MERRY OAKS – A day that will live in infamy has led, after nearly eight decades, to a day filled with dignity.
Navy Seaman 2nd Class Howard Scott Magers, among the 2,403 Americans killed during the Japanese attack on the Pearl Harbor naval base on Dec. 7, 1941, came home Saturday.
Magers’ remains, identified by the federal Defense POW/MIA Accounting Agency using DNA testing and other technology, were laid to rest with full military honors in the rural Barren County community where he played, worked and eventually made the fateful decision to join the U.S. Navy at age 17.
A crowd of nearly 500 people – including some four dozen members of the multi-state Patriot Guard Riders motorcycle group and a contingent from the Louisville-based Sons of the American Revolution in full Revolutionary War garb – turned out for a Memorial Day weekend funeral service befitting a sailor who was a casualty of a world-altering event.
Magers, who was 18 when he died in an attack that launched the United States into World War II, received full military honors, including a 21-gun salute and the playing of taps by Navy Musician 1st Class BJ Britt, a Warren County native.
“I’m very proud to be able to do this, especially right around the corner from where I grew up,” Britt said.
Others expressed the same pride in being able to honor Magers in the service held on the grounds of the 120-year-old Merry Oaks United Methodist Church that is less than a mile from the Warren County line.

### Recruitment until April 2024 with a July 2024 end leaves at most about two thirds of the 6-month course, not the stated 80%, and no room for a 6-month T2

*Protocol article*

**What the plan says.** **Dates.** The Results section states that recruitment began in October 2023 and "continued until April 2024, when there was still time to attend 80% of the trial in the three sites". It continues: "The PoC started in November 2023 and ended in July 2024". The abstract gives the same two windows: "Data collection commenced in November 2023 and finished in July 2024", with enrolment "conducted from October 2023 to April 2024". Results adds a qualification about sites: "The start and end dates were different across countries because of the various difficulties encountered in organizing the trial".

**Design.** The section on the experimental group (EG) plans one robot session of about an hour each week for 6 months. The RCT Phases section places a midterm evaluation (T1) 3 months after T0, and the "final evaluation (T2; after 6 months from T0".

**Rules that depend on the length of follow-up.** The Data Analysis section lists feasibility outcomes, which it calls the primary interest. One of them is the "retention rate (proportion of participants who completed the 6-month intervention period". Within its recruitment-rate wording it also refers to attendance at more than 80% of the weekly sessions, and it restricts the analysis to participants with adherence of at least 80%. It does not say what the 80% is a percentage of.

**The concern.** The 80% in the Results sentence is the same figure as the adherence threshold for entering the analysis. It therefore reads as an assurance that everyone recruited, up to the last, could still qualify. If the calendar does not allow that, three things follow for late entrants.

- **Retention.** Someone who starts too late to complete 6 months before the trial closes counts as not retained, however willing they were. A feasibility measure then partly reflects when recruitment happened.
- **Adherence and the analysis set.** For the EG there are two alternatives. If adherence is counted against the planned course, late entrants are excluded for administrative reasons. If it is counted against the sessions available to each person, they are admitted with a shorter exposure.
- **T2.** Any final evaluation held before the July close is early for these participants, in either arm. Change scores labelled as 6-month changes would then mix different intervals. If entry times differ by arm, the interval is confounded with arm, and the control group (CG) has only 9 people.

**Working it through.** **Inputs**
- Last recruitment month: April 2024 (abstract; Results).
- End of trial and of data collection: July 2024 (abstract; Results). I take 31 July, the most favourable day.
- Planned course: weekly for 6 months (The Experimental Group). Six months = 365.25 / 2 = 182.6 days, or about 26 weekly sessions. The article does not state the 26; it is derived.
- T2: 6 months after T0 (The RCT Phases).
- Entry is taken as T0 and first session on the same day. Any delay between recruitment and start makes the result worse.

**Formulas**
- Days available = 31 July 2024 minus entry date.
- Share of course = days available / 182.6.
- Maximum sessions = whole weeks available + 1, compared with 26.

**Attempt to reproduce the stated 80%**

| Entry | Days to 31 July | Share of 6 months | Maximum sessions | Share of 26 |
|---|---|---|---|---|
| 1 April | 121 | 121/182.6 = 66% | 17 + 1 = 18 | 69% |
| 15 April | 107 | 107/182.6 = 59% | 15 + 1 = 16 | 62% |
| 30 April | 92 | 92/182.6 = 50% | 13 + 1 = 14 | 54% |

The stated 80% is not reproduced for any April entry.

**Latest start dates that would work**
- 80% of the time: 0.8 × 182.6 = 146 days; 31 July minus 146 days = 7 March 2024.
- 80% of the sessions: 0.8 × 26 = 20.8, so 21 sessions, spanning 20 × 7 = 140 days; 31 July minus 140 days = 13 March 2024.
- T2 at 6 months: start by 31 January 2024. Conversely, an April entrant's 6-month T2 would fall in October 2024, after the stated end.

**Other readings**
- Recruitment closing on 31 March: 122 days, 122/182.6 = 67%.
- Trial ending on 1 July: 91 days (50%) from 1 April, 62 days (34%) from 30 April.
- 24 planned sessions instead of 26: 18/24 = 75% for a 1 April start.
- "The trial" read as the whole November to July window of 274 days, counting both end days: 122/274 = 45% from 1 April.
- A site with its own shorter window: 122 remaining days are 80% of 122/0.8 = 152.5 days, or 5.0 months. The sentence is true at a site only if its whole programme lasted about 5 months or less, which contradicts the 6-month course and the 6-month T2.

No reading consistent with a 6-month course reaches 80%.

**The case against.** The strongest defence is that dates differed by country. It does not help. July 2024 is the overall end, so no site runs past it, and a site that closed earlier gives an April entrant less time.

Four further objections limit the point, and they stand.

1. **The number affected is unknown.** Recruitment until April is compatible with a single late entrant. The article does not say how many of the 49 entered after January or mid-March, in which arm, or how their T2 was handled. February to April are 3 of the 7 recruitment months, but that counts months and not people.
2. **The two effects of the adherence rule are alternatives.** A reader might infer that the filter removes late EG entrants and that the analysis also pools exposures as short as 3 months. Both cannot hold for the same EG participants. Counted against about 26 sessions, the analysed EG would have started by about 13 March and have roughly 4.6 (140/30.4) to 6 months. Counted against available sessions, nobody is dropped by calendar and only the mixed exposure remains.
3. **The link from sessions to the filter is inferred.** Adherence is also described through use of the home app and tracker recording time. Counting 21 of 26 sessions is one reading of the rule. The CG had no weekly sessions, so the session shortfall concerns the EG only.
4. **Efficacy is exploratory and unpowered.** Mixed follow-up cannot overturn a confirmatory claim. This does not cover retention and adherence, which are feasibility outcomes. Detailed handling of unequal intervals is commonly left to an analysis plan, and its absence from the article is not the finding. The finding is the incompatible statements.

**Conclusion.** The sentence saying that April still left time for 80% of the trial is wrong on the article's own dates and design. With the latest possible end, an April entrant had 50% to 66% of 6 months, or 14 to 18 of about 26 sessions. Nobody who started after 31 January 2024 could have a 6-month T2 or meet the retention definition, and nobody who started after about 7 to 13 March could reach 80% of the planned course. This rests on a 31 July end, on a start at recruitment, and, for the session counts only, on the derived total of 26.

“It has been an honor to be able to work on something like this and to bring a serviceman home who gave his life for our country,” said Chris Smith, funeral director at the Hardy & Sons Funeral Home that handled the service.
Bro. Rick DeVoe of Oak Forest Baptist Church in Smiths Grove, who delivered the memorial message, was similarly moved by the occasion.
Speaking of Magers’ decision to enlist in the Navy at age 17 when military conflicts were brewing in Europe and Asia, DeVoe said: “For sure, Magers had heard those winds of war. He was willing to step up and do his part.
“His honor is all that he left, but what a great legacy that is.”
Magers, whose parents both died in 1939, was one of two Barren County natives to die aboard the USS Oklahoma at Pearl Harbor.
According to Defense POW/MIA Accounting Agency records, Elmer Patterson Lawrence of Barren County was a Seaman 1st Class who died at age 25. His remains are among more than 300 from the USS Oklahoma that have been identified, but so far no decision has been made on returning his remains to his home county for burial.
Magers has few remaining relatives. His three brothers and one sister have all died, but sister-in-law Betty Magers – who married Howard Magers’ younger brother James – still lives in the Merry Oaks area and recalls a youthful Magers.
“My parents had a general store in Hays,” said Betty Magers, 91. “He (Howard Magers) would come real often to the store.
“We had a juke box, and he liked to play the song ‘South of the Border’ by Gene Autry. He was real friendly and always pleasant. I’m just happy that he can be home.”
Magers was interred Saturday in a grave with a military headstone that is next to the graves of his parents, Carl and Verda Magers.
Like the church building, the cemetery has a long history. Before Magers’ remains were buried Saturday, the cemetery was already home to a number of graves of military veterans that were decorated for the holiday.
“I think he is our 33rd military veteran,” said Ronnie Pennycuff, who oversees the cemetery. “We’re honored that he’s going to be laid to rest here.”